For many years after, right before Christmas, Duane would find on his office desk a thoughtful present from his coworkers – a box of apples.


Bomb Frankie

It was about 10:20 in the morning on January 17th, 1966, and Francisco was leaning over the starboard rail of his tidy shrimper, the Manuel Orts, preparing to retrieve his nets. At first, he subconsciously took the sound to be thunder and didn’t even look up. A few seconds of reflection though, reminded him that the morning had been cloudless and he turned his gaze nearly 30,000 feet vertical, over the coastal village of Palomares.

“¡Dios mío!”

He only saw the end of the explosion, a few bright orange streams arcing out from an enormous ball of black smoke. Bits of debris were shooting off in all directions before succumbing to the pull of the earth and plummeting down towards the Manuel Orts.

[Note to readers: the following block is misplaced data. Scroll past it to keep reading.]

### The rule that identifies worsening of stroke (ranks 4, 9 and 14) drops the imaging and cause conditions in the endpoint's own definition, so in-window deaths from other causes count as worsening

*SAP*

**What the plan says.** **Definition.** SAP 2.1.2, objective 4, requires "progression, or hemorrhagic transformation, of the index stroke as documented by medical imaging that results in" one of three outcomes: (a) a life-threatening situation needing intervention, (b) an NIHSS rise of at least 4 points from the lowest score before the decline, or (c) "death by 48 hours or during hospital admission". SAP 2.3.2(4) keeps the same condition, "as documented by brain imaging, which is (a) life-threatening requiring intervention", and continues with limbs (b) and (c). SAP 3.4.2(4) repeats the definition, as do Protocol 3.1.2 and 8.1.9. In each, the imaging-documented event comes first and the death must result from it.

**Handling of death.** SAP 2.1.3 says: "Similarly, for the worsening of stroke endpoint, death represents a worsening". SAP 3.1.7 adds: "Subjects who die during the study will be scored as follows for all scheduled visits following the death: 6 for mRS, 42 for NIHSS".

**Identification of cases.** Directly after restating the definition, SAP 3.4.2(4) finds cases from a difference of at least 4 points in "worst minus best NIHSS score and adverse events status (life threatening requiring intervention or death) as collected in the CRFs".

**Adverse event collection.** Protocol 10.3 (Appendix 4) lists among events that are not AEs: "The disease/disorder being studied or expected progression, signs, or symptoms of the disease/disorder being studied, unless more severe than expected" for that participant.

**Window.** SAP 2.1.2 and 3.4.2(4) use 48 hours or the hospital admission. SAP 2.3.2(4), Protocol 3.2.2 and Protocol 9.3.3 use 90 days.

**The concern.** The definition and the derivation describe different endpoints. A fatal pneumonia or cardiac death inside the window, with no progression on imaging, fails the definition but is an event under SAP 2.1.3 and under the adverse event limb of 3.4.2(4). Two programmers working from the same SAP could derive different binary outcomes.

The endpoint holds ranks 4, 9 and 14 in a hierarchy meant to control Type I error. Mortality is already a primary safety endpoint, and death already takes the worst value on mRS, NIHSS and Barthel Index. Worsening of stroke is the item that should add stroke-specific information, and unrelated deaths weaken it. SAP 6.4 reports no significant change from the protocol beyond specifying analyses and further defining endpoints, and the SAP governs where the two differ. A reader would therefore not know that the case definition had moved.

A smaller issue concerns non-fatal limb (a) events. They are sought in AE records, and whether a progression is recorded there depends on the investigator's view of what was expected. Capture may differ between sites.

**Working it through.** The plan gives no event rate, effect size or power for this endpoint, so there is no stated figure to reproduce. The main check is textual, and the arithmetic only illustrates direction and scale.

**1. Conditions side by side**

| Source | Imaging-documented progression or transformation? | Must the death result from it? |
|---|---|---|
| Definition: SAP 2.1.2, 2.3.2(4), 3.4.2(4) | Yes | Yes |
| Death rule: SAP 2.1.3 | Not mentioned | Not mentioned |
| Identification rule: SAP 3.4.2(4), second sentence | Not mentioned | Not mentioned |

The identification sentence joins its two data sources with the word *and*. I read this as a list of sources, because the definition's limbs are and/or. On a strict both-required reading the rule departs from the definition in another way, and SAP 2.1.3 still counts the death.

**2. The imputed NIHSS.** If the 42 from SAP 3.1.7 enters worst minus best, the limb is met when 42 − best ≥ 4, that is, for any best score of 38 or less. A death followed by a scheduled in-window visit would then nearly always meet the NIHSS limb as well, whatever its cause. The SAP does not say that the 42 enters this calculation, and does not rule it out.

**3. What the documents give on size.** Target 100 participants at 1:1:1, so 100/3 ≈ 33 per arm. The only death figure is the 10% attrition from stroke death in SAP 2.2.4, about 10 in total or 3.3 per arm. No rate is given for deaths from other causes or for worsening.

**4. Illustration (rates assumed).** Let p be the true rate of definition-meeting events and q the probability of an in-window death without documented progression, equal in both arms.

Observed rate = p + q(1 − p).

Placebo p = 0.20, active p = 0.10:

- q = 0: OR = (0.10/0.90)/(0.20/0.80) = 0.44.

Francisco ran back to the pilothouse, turned hard to port, and slammed the throttle. As he motored away towards safety, he kept his eyes on the spreading smoke. From it emerged five parachutes. Three of them were drifting on the wind out to sea.

The two others sent gruesome chills down Francisco’s spine, and were falling at a faster pace; the chutes were tangled. One seemed to be supporting the weight of a dead man. As for the second one, dangling beneath the white silk, Francisco only saw half a man; his guts spilling out.

Both bodies hit the water hard.

By the time Francisco managed to maneuver his boat on-scene, they were both already beneath the waves.